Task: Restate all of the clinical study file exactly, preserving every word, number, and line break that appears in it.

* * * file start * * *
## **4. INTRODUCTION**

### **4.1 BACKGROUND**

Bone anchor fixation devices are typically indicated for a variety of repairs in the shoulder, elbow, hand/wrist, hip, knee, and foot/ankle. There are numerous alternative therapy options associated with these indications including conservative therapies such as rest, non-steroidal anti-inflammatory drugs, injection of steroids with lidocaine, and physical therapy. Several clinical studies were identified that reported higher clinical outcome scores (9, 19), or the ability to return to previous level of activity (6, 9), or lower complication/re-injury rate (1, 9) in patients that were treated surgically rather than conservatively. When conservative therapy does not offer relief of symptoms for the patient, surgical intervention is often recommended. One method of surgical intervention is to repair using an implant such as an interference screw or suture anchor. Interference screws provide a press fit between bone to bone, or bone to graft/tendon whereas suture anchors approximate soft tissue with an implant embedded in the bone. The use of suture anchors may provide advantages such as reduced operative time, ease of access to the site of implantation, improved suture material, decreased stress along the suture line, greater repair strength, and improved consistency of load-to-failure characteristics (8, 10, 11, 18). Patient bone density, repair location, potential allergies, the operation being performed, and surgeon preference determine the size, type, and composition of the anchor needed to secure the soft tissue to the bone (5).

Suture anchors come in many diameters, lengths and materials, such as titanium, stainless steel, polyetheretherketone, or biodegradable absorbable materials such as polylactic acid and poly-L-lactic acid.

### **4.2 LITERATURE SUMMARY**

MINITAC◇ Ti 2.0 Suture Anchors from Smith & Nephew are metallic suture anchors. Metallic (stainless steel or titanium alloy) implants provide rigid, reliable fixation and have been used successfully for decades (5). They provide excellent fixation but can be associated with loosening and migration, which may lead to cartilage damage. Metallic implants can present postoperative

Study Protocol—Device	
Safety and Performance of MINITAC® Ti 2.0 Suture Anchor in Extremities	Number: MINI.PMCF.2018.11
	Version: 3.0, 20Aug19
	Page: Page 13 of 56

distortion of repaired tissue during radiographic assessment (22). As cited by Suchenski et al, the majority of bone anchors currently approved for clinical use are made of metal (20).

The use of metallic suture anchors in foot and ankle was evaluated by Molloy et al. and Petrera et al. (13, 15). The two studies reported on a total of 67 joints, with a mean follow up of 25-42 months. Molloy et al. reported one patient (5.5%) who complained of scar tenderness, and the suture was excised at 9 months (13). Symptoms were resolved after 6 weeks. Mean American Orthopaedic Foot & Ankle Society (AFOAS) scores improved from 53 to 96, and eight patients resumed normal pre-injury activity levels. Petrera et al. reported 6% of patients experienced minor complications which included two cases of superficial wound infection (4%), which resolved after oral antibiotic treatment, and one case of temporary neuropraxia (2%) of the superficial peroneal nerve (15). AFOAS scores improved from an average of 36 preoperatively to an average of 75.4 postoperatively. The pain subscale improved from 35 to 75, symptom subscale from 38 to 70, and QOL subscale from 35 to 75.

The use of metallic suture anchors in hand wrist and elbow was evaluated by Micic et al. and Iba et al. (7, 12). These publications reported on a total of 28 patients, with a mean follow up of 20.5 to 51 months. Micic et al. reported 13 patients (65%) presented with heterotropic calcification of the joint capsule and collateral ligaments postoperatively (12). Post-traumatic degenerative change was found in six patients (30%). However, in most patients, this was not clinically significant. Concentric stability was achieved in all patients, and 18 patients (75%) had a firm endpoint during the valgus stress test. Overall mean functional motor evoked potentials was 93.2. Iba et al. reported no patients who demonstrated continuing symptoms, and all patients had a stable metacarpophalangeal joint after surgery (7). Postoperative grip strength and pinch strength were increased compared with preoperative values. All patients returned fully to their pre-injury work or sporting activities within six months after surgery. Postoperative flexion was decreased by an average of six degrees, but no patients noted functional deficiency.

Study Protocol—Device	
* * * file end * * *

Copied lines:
## **4. INTRODUCTION**

### **4.1 BACKGROUND**

Bone anchor fixation devices are typically indicated for a variety of repairs in the shoulder, elbow, hand/wrist, hip, knee, and foot/ankle. There are numerous alternative therapy options associated with these indications including conservative therapies such as rest, non-steroidal anti-inflammatory drugs, injection of steroids with lidocaine, and physical therapy. Several clinical studies were identified that reported higher clinical outcome scores (9, 19), or the ability to return to previous level of activity (6, 9), or lower complication/re-injury rate (1, 9) in patients that were treated surgically rather than conservatively. When conservative therapy does not offer relief of symptoms for the patient, surgical intervention is often recommended. One method of surgical intervention is to repair using an implant such as an interference screw or suture anchor. Interference screws provide a press fit between bone to bone, or bone to graft/tendon whereas suture anchors approximate soft tissue with an implant embedded in the bone. The use of suture anchors may provide advantages such as reduced operative time, ease of access to the site of implantation, improved suture material, decreased stress along the suture line, greater repair strength, and improved consistency of load-to-failure characteristics (8, 10, 11, 18). Patient bone density, repair location, potential allergies, the operation being performed, and surgeon preference determine the size, type, and composition of the anchor needed to secure the soft tissue to the bone (5).

Suture anchors come in many diameters, lengths and materials, such as titanium, stainless steel, polyetheretherketone, or biodegradable absorbable materials such as polylactic acid and poly-L-lactic acid.

### **4.2 LITERATURE SUMMARY**

MINITAC◇ Ti 2.0 Suture Anchors from Smith & Nephew are metallic suture anchors. Metallic (stainless steel or titanium alloy) implants provide rigid, reliable fixation and have been used successfully for decades (5). They provide excellent fixation but can be associated with loosening and migration, which may lead to cartilage damage. Metallic implants can present postoperative

Study Protocol—Device	
Safety and Performance of MINITAC® Ti 2.0 Suture Anchor in Extremities	Number: MINI.PMCF.2018.11
	Version: 3.0, 20Aug19
	Page: Page 13 of 56

distortion of repaired tissue during radiographic assessment (22). As cited by Suchenski et al, the majority of bone anchors currently approved for clinical use are made of metal (20).

The use of metallic suture anchors in foot and ankle was evaluated by Molloy et al. and Petrera et al. (13, 15). The two studies reported on a total of 67 joints, with a mean follow up of 25-42 months. Molloy et al. reported one patient (5.5%) who complained of scar tenderness, and the suture was excised at 9 months (13). Symptoms were resolved after 6 weeks. Mean American Orthopaedic Foot & Ankle Society (AFOAS) scores improved from 53 to 96, and eight patients resumed normal pre-injury activity levels. Petrera et al. reported 6% of patients experienced minor complications which included two cases of superficial wound infection (4%), which resolved after oral antibiotic treatment, and one case of temporary neuropraxia (2%) of the superficial peroneal nerve (15). AFOAS scores improved from an average of 36 preoperatively to an average of 75.4 postoperatively. The pain subscale improved from 35 to 75, symptom subscale from 38 to 70, and QOL subscale from 35 to 75.

The use of metallic suture anchors in hand wrist and elbow was evaluated by Micic et al. and Iba et al. (7, 12). These publications reported on a total of 28 patients, with a mean follow up of 20.5 to 51 months. Micic et al. reported 13 patients (65%) presented with heterotropic calcification of the joint capsule and collateral ligaments postoperatively (12). Post-traumatic degenerative change was found in six patients (30%). However, in most patients, this was not clinically significant. Concentric stability was achieved in all patients, and 18 patients (75%) had a firm endpoint during the valgus stress test. Overall mean functional motor evoked potentials was 93.2. Iba et al. reported no patients who demonstrated continuing symptoms, and all patients had a stable metacarpophalangeal joint after surgery (7). Postoperative grip strength and pinch strength were increased compared with preoperative values. All patients returned fully to their pre-injury work or sporting activities within six months after surgery. Postoperative flexion was decreased by an average of six degrees, but no patients noted functional deficiency.

Study Protocol—Device	